Integrated majors breathe new life into the Haynesville-Texas gas play. - Natural gas production volumes from the Haynesville Shale have raced up over the past 18 months or so, from about 5.3 Bcf/d in December 2016 to more than 8 Bcf/d now. In fact, volumes are now just 1 Bcf/d or so shy of the all-time peak of 9.5 Bcf/d in January 2012. Despite the gains, there’s been a cloud of skepticism hanging over the play’s longer-term growth prospects — most of the recent gains have come from a relatively small footprint in the play’s western Louisiana sweet spot, and many of the surrounding areas are fraught with geological challenges, such as high water and clay content. But now the Haynesville story is changing once again, with a shift in rigs to the Texas side. How does this shift affect Haynesville’s growth prospects? Today, we provide an update of our view of the Haynesville Shale.
Analysis: Haynesville, Permian producers revive Texas output— Texas natural gas production has found new momentum in August, breaking above 20 Bcf/d last weekend for the first time since November 2015. Not registered? Receive daily email alerts, subscriber notes & personalize your experience. Register Now Producers in the Lone Star State are forecast to increase output by another 0.7 Bcf/d by the end of this year, boosting the monthly average to 20.2 Bcf/d by December, according to S&P Global Platts Analytics. Looking ahead to the winter months, that incremental supply will not only help offset a looming storage deficit in the South, but should allow Texas storage levels to reach a surplus by next summer. Recent gains in Texas production have come largely from the Haynesville and the Permian. From mid to late August, the East Texas Haynesville region has seen sample production receipts rise by 130 MMcf/d or nearly 7%. Over the past year, the sample has grown by roughly 32%. Platts Analytics often references sample data as a barometer for production activity since the daily measure offers the earliest indication of an increase or slowdown in output. In the Haynesville, total production coming from fields spread across portions of Texas, Louisiana and Arkansas is now estimated in the high 9 Bcf/d range, but could soon reach 10 Bcf/d, thanks to growing activity in the Texas portion of the play. Texas' Permian Delaware has also shown spectacular growth this summer. In August, sample receipts in the basin have averaged 1.7 Bcf/d and are up by over 30% compared to the second-quarter average. Over the past 12 months, the Platts Analytics sample has grown by roughly 97% as associated gas production in basin continues to soar. Basin wide, the Permian is producing over 7.4 Bcf/d in August, according modeled estimates.
Water used for fracking increases 767 percent in Permian -- A new report shows that water use in hydraulic fracturing for oil and gas extraction in West Texas' Permian Basin oil field increased nearly nine times between 2011 and 2016.The report, titled "The Intensification of the Water Footprint of Hydraulic Fracturing," said all six of the shale oil and gas fields studied saw increases in water use, but the Permian Basin had the largest increase, growing from 4,900 cubic meters of water per well in 2011 up to 42,500 cubic meters of water per well in 2016, an increase of 767 percent. The report was compiled by researchers at Duke University's Nicholas School of the Environment and was published by science journal Science Advances.Water is one of the main ingredients in hydraulic fracturing or fracking used to extract shale deposits that contain oil and gas. Other ingredients that flow with the water include sand to prop open cracks in the rock and chemicals used to make extraction easier. The researchers note controversy around the semiarid nature of many areas that hold oil and gas reserves. A map in the report shows that much of the land involved in U.S. oil and gas plays are in regions that exhibit medium to high levels of water stress.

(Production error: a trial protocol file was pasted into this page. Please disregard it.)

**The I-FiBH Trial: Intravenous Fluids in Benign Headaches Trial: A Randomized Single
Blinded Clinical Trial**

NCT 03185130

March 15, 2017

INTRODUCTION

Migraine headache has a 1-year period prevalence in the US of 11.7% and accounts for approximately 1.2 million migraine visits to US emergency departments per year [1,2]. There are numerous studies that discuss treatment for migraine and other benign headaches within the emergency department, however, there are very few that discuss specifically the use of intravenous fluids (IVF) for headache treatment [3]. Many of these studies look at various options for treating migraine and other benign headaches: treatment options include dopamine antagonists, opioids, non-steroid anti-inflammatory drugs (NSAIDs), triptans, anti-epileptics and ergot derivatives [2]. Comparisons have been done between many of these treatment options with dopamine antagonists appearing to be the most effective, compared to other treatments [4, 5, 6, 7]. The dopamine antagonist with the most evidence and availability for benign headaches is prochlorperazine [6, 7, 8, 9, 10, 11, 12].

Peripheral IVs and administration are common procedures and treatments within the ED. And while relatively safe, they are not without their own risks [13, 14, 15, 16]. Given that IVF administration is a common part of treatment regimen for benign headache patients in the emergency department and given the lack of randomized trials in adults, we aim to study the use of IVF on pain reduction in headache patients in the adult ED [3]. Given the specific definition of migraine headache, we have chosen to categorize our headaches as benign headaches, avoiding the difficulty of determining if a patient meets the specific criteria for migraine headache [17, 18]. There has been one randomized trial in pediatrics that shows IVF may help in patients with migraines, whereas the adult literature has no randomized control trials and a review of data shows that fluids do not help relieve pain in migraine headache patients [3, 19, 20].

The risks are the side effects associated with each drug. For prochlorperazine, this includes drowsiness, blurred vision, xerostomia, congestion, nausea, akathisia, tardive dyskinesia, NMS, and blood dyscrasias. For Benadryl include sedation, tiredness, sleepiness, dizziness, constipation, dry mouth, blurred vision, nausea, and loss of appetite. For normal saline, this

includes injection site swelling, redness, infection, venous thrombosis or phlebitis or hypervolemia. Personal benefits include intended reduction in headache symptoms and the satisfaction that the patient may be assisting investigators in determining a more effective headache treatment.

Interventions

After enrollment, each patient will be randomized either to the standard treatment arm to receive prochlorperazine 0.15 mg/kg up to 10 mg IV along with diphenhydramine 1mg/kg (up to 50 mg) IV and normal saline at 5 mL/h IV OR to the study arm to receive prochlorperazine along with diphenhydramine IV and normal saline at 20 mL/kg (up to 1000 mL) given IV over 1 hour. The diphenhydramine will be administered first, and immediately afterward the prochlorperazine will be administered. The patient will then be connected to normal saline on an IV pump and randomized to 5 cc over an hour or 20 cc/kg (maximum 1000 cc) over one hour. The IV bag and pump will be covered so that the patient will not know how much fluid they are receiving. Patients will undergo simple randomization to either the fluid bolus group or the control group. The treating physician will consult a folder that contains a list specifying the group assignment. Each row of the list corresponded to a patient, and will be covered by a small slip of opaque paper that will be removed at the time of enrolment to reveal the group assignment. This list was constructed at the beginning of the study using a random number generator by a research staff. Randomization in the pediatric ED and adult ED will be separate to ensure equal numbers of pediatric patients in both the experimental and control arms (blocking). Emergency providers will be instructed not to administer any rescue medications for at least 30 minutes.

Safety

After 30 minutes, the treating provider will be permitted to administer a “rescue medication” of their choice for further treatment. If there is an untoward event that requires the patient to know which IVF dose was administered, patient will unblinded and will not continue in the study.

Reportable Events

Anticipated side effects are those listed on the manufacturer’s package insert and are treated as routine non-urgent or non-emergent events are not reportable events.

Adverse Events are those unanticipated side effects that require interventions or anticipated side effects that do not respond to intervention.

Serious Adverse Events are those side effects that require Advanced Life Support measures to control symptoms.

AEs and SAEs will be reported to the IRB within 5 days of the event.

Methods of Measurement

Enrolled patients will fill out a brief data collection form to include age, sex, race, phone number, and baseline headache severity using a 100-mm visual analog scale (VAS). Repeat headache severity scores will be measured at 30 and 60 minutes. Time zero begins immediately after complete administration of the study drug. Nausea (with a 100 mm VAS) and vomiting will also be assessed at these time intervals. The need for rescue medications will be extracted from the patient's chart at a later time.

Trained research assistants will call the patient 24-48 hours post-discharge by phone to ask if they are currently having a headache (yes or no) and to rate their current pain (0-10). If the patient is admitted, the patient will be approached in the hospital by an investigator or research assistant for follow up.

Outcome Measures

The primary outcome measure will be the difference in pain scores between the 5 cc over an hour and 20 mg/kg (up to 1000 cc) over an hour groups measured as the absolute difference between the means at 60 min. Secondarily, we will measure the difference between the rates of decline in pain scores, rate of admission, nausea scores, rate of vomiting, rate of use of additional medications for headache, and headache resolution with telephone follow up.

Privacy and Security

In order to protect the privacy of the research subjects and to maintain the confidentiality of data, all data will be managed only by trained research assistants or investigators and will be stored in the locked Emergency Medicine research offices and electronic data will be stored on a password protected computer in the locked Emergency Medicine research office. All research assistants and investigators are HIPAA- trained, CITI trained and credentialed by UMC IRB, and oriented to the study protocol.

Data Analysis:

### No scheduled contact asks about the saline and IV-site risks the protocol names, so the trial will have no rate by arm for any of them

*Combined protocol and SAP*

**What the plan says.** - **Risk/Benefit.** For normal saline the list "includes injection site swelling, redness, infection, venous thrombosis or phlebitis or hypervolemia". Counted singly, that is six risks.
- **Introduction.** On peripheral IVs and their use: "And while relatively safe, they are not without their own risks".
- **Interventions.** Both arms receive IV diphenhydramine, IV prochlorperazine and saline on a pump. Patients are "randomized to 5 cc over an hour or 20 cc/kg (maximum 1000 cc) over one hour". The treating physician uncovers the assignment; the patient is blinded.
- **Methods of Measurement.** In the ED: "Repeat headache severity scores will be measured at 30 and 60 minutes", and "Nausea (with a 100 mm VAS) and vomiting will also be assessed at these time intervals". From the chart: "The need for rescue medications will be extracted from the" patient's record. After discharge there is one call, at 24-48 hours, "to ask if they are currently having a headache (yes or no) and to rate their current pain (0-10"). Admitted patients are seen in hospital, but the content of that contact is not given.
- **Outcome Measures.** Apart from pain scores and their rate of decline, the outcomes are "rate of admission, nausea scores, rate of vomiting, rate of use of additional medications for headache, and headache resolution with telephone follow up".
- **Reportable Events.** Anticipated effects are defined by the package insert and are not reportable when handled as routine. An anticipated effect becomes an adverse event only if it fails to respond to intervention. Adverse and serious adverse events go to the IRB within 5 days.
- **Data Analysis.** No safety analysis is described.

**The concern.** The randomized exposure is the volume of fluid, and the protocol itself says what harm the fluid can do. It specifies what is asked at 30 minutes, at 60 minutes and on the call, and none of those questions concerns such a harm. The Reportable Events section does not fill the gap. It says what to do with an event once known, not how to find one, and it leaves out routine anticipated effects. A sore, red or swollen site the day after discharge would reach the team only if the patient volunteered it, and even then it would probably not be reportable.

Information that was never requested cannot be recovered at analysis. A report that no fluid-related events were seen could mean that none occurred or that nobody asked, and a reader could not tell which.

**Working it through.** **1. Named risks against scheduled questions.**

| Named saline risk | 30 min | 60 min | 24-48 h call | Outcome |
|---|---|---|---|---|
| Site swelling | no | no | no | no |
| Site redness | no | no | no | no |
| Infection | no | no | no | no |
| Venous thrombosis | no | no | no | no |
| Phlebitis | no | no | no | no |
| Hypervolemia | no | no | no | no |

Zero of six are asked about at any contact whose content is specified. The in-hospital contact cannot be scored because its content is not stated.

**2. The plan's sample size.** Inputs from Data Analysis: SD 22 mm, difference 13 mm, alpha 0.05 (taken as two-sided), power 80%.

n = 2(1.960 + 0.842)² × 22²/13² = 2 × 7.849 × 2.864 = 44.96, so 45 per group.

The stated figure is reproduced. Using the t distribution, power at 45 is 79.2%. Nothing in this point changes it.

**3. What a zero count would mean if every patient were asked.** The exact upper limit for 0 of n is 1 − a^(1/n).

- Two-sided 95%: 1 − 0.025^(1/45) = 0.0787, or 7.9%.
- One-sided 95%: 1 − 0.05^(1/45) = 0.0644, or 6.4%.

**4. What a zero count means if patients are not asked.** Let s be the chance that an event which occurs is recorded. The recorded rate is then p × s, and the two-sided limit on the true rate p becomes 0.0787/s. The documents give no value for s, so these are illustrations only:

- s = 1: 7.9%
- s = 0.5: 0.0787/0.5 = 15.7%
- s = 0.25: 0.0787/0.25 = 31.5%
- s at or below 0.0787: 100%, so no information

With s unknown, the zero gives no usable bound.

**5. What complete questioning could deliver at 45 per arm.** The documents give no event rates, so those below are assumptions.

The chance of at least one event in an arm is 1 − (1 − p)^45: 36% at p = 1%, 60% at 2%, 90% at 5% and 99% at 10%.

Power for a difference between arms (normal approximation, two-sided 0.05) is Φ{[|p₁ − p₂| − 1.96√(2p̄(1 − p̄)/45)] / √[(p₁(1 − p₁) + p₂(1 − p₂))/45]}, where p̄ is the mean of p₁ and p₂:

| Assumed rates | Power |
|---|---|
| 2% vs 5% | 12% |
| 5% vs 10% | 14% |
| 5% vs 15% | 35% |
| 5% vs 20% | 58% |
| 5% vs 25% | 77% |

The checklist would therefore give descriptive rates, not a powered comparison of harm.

The port district of Houston-Galveston became a net exporter of crude oil in April - The U.S. port district of Houston-Galveston in Texas recently began exporting more crude oil than it imported for the first time on record. Crude oil exports from the Houston-Galveston port district have increased since the restrictions on U.S. crude oil exports were lifted at the end of 2015. In April 2018, crude oil exports from Houston-Galveston surpassed crude oil imports by 15,000 barrels per day (b/d). In May 2018, the difference between crude oil exports and imports increased substantially to 470,000 b/d. Total U.S. crude oil exports rose to a record high of 2 million b/d in May. On average since mid-2017, the U.S. port district of Houston-Galveston has accounted for slightly more than half of the crude oil exported from the United States, and the share increased to a record 70% in May. A port district is a geographic region defined by U.S. Customs and encompasses several individual U.S. ports of entry. The Houston-Galveston port district includes the port of Houston as well as several other ports along the Texas Gulf Coast, from Galveston to Corpus Christi.Ongoing efforts to expand crude oil export infrastructure at the ports of Houston and Corpus Christi have allowed for increased export flows. The only other port district that has seen significant crude oil export volumes recently is the U.S. port district of Port Arthur, which includes the Texas ports of Port Arthur, Sabine, Beaumont, and Orange. This district has on average accounted for close to a quarter of all U.S. crude oil exports since mid-2017. Despite infrastructure improvements, however, crude oil export capacity is still limited on the U.S. Gulf Coast, because most ports are unable to load larger crude oil vessels. Crude oil is imported into many locations in the United States, but most of the oil goes through the U.S. Midwest or the U.S. Gulf Coast. The U.S. port district of Houston-Galveston accounted for 12% of total U.S. crude oil imports as of May, second only to the U.S. port district of Chicago, Illinois, at 19%.